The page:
Mesothelioma is a rare cancer that invades the
protective membrane, or mesothelium, around the internal organs and almost
all cases are linked to asbestos exposure. Nationally, reports of
mesothelioma are less common than other cancers. This cancer often goes
undetected for 35 to 50 years after asbestos exposure since symptoms
usually do not appear until the cancer is in a more advanced
stage. Organs most commonly affected:
According to the Centers for Disease Control
and Prevention (CDC), roughly 2,000-3,000 cases are diagnosed annually,
with approximately 80% of that number affecting men over the age of 60.
According to 1999 CDC mortality statistics, Pennsylvania is ranked 16th in the
nation for the number of mesothelioma deaths. Five Pennsylvania
counties were reported with the highest number of deaths caused by
mesothelioma: Northampton, York, Montgomery, Chester, and Philadelphia.
The Pennsylvania Department of Health, Bureau of Health Statistics and
Research, reported 956 cases of mesothelioma during the five-year period
from 1998 to 2002.
Who is at Risk?
Working with asbestos
is the major risk factor for mesothelioma. Although it is still used
in some products, most use stopped after 1989 when the connection between
asbestos and cancer became apparent. Those working in or around
products such as insulation, floor tiles, door gaskets, soundproofing, roofing,
patching compounds, fireproof gloves, ironing board covers, and even brake pads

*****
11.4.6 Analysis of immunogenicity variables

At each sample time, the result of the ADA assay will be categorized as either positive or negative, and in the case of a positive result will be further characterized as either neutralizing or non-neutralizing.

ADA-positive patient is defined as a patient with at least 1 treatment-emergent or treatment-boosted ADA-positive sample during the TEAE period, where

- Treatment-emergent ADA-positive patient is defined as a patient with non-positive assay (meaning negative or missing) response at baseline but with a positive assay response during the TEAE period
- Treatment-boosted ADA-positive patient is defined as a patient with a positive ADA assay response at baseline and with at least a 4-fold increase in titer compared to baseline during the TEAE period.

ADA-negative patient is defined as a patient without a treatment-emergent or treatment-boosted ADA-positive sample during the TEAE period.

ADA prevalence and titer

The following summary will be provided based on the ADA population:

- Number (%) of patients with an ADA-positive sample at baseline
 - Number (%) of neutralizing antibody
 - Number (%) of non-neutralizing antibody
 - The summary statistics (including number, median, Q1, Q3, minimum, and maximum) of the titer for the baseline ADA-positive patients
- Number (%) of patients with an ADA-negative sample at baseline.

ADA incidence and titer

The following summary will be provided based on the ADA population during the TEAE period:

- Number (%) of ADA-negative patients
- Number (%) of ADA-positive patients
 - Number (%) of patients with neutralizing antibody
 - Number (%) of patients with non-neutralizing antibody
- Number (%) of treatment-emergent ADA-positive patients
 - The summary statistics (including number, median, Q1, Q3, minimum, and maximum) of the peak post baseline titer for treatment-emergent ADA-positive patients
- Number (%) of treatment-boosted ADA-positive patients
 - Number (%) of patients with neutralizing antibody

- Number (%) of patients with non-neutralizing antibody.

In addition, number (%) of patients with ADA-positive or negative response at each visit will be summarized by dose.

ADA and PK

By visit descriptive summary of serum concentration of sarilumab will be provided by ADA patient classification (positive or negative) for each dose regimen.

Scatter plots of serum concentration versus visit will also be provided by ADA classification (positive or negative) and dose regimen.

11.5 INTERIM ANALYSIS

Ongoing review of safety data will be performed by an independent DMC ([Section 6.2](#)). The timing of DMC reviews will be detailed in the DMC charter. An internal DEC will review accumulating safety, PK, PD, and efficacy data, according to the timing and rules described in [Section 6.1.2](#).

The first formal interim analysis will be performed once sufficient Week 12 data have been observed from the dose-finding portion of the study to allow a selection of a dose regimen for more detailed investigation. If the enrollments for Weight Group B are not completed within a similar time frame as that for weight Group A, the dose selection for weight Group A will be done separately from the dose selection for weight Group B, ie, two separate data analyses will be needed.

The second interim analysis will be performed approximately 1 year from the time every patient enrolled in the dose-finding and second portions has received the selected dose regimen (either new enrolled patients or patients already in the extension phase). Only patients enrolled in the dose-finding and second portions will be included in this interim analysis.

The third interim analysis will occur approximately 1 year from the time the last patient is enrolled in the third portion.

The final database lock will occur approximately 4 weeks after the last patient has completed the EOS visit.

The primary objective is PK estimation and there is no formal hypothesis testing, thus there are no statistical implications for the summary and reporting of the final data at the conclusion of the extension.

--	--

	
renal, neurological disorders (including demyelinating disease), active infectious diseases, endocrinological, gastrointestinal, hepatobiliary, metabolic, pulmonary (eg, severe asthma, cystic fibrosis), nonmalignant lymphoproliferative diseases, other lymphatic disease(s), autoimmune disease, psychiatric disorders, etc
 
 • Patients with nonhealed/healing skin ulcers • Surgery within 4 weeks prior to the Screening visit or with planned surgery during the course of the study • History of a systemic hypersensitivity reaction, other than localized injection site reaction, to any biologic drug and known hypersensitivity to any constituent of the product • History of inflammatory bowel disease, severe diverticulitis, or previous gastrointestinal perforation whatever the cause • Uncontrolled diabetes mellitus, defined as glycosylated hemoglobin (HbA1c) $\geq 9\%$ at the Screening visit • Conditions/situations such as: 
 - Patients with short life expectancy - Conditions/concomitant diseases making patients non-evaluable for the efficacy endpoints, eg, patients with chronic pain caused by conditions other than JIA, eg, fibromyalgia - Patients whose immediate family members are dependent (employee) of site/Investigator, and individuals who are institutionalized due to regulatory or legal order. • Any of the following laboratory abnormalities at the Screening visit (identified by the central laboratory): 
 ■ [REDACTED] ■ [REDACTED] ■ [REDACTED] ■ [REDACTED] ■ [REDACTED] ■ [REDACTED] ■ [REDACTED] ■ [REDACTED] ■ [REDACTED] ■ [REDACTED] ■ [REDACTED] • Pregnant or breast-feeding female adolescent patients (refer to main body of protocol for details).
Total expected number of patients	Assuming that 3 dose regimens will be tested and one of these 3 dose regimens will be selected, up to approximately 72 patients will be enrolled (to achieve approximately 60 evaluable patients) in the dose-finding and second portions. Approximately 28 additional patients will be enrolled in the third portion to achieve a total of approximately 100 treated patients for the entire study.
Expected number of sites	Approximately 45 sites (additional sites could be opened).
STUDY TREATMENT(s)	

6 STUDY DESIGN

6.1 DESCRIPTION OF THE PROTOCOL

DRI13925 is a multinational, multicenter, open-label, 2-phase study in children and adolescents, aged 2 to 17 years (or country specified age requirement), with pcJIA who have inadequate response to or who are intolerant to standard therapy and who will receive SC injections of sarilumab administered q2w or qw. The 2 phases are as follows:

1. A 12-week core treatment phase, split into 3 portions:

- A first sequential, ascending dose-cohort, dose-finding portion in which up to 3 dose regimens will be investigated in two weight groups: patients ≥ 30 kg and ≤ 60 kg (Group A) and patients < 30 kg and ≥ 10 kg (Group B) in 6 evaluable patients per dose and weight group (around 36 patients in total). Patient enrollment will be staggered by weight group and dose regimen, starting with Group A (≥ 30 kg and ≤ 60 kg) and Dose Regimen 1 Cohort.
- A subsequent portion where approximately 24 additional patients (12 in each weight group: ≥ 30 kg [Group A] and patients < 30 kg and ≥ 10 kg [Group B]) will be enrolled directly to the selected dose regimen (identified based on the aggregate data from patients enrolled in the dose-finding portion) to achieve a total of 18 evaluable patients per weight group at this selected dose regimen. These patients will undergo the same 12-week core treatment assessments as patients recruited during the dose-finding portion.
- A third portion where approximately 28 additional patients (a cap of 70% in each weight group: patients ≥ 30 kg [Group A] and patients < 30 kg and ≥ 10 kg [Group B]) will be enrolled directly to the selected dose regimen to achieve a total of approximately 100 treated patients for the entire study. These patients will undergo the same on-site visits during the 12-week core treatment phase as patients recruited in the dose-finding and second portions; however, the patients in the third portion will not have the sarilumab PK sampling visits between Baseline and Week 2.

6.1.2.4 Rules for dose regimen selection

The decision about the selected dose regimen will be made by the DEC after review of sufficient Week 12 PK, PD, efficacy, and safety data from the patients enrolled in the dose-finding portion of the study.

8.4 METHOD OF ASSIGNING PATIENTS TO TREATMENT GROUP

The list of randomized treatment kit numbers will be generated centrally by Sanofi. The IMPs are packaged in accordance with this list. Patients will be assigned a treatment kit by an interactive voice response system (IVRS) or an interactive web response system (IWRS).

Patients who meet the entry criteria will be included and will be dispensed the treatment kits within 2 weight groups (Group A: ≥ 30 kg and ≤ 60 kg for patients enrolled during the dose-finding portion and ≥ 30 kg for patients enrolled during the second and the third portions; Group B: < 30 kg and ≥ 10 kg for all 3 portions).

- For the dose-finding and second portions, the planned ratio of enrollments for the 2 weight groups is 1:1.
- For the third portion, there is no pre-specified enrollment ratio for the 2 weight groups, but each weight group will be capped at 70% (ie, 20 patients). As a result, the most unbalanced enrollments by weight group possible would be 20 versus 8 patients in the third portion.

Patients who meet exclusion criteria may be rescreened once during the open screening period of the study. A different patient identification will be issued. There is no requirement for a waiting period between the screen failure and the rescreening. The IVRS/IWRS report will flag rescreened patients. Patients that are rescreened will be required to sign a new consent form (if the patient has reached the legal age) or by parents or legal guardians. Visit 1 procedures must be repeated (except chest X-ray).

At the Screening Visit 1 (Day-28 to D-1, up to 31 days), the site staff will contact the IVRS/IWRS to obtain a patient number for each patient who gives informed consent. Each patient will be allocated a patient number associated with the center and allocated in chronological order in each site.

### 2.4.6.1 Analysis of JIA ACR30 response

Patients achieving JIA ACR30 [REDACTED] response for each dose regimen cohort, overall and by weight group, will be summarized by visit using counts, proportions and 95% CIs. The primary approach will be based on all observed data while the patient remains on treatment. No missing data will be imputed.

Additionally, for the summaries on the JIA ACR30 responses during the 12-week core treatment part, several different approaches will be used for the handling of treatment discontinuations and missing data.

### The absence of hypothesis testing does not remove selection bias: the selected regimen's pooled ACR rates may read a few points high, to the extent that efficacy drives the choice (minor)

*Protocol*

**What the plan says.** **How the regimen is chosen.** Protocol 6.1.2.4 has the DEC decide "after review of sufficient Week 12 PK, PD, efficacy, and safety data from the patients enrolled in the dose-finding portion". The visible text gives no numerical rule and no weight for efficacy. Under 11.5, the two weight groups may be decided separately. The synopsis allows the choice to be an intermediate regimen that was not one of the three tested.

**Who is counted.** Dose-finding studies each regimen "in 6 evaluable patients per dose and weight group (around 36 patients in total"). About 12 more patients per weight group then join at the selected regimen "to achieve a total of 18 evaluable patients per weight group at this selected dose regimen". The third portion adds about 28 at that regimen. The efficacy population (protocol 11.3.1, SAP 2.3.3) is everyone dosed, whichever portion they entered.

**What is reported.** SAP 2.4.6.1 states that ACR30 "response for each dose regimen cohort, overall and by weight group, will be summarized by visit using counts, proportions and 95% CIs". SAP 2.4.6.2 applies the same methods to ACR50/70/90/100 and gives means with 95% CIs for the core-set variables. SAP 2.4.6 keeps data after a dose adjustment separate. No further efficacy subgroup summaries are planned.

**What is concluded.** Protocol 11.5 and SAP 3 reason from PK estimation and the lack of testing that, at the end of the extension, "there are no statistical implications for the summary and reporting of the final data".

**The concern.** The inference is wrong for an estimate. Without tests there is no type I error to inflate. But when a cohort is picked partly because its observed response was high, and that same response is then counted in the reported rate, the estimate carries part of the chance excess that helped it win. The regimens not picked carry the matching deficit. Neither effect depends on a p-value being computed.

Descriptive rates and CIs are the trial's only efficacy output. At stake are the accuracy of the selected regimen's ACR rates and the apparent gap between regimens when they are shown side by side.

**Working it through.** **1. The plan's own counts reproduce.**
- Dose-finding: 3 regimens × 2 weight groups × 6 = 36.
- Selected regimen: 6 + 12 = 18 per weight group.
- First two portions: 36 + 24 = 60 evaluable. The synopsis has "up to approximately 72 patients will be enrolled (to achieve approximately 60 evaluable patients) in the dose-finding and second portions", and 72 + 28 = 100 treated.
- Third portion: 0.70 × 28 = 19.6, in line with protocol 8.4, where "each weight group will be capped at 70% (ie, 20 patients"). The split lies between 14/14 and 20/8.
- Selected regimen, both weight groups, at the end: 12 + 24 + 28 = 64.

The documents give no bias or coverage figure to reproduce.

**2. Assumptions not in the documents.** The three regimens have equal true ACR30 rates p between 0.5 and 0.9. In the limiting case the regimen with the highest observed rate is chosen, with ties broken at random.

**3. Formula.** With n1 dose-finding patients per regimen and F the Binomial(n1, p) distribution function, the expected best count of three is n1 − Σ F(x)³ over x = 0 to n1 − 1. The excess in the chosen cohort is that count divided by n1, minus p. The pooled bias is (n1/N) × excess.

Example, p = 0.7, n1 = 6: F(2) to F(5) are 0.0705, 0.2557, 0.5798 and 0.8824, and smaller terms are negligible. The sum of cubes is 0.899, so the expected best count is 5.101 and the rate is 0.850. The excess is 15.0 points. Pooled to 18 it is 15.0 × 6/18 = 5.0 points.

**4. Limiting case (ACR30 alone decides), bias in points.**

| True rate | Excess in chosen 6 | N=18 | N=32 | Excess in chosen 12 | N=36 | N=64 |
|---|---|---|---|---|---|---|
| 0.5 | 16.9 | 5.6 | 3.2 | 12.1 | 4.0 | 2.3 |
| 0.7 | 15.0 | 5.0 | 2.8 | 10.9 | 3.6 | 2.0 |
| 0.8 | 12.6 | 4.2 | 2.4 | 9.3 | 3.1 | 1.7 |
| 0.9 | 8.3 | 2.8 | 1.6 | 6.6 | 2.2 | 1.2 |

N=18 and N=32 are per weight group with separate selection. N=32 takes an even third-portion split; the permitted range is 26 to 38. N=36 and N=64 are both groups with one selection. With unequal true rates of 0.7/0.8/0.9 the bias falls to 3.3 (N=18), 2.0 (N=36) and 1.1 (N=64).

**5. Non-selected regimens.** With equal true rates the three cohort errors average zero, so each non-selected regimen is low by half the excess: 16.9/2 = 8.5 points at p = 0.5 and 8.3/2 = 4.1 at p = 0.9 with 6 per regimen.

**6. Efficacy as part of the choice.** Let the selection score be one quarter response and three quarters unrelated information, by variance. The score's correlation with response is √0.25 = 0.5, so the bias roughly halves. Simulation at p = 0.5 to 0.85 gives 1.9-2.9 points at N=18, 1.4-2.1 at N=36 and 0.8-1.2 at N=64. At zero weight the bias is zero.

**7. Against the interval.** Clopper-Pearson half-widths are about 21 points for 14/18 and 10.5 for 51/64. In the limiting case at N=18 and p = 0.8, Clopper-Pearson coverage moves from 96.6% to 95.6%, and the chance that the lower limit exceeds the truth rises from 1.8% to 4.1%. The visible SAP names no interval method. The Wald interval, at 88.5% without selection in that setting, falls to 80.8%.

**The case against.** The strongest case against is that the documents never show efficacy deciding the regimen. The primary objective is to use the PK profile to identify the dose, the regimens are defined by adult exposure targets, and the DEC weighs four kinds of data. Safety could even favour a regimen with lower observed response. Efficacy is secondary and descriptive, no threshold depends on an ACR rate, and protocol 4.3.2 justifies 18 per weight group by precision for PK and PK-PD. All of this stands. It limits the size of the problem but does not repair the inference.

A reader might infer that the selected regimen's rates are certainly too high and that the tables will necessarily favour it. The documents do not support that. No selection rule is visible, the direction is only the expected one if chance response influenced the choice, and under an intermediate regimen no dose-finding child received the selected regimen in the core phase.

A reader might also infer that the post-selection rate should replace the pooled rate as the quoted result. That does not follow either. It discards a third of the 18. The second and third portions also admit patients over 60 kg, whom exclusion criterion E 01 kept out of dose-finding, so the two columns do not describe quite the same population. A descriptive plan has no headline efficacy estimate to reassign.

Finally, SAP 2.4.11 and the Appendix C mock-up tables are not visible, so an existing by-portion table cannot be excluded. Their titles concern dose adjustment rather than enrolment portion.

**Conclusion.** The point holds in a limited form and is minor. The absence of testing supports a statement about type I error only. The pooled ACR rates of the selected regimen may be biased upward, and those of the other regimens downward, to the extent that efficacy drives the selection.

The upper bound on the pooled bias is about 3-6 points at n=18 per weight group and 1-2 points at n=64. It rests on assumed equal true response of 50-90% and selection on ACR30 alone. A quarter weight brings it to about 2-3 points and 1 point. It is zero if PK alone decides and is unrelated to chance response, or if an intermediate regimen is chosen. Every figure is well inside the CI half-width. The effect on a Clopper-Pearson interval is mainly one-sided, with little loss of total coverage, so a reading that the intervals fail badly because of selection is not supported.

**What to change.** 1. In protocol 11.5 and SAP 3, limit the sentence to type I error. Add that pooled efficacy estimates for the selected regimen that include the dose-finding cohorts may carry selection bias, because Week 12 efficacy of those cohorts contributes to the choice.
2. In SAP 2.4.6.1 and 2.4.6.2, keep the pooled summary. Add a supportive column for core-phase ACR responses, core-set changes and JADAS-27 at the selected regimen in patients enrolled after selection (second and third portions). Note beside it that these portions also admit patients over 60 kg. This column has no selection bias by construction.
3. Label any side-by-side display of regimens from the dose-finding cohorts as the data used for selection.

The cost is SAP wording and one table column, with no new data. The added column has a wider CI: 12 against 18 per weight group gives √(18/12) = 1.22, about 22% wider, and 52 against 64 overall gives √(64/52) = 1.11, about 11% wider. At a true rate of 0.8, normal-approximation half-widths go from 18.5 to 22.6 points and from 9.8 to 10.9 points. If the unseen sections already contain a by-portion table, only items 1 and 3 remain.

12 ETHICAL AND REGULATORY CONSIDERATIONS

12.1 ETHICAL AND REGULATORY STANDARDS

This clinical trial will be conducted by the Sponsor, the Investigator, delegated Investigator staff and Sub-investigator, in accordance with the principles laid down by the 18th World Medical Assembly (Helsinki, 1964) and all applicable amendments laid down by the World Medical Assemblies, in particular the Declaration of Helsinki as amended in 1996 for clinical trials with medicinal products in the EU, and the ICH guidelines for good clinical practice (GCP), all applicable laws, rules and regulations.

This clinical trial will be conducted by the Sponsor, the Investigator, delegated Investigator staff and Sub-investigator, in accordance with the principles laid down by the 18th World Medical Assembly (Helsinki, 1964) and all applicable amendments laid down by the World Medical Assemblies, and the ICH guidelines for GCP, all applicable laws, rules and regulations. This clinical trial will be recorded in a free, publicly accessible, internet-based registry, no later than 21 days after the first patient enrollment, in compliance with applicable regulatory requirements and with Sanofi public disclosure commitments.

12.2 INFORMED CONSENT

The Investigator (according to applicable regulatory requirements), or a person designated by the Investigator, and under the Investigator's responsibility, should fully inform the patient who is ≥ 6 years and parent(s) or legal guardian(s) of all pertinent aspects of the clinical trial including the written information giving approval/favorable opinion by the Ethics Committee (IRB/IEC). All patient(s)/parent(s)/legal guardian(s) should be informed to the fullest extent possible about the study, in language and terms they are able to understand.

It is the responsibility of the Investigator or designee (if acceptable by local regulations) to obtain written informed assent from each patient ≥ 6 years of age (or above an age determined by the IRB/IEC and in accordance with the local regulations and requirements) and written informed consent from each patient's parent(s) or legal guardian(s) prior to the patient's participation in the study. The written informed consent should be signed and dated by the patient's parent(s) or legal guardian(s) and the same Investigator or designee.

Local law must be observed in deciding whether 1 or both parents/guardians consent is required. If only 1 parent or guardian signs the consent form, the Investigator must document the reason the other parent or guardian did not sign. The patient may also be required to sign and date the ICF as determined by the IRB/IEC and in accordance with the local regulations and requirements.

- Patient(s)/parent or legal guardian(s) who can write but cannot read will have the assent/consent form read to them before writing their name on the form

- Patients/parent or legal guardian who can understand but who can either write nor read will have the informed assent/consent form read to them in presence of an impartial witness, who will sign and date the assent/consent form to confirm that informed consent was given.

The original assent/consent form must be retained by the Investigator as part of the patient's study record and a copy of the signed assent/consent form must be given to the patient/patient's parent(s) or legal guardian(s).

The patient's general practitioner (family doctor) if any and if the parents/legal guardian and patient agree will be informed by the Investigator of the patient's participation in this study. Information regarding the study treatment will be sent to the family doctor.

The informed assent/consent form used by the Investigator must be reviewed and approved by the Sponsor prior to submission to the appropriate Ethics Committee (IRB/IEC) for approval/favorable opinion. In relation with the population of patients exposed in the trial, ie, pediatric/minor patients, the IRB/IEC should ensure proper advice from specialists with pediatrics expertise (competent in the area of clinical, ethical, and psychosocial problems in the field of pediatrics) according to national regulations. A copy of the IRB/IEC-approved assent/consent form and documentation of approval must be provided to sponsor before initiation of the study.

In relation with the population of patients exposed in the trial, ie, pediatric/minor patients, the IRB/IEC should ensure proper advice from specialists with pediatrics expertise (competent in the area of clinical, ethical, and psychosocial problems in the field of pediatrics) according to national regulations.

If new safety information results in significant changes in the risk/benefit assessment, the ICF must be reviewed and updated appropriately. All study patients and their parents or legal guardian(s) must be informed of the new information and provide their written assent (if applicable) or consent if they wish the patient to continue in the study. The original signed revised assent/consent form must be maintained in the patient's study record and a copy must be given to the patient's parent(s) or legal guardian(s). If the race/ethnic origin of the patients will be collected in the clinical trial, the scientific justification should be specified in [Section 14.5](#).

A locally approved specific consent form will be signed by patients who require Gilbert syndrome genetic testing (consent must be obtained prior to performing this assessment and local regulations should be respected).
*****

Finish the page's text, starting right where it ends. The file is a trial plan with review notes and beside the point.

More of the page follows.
can show symptoms for mesothelioma years after initial
contact. Asbestos is so common in many industry and work places
that for many years it was not considered a health threat.
mesothelioma are also common to less serious conditions.
best advice for anyone who has worked with asbestos is to inform their
Symptoms for pleural
and swallowing difficulties, coughing, shortness of breath, fever, and
Symptoms of peritoneal
and vomiting, weight loss, loss of appetite, fever, bowel
obstruction, and pain and swelling of the stomach area.
Symptoms of pericardial
pains, breathing difficulties, and persistent coughing.
The treatment program
for mesothelioma depends on the stage of the cancer, where the cancer is, how
far the cancer has spread, how the cancer cells look under the microscope, the
patient's age, and the patient's decision about treatment. Even with
available treatment programs, the patient's outcome is dependent on the stage
of the disease. Therefore, early diagnosis is critical. In addition
to the more traditional treatment options of chemotherapy, surgery, and
radiation therapy, there are new research treatments currently being explored.
Photodynamic therapy uses
a fixed frequency of light to target abnormal cells and kill them off by the
activation of photosensitizing drugs.
the abnormal cells through the use of the body's own defense system through
enhancement and development of the immune system.
Radiation Therapy is a radiation treatment that targets just the affected
area or tumor, avoiding contact of healthy cells and tissue.
If you think you or a
family member have been exposed to asbestos, talk to your doctor.
For guidelines and
For Pennsylvania specific data on mesothelioma
prevalence and mortality, contact the Pennsylvania Department of Health, Bureau
of Health Statistics and Research, at (717)783-2548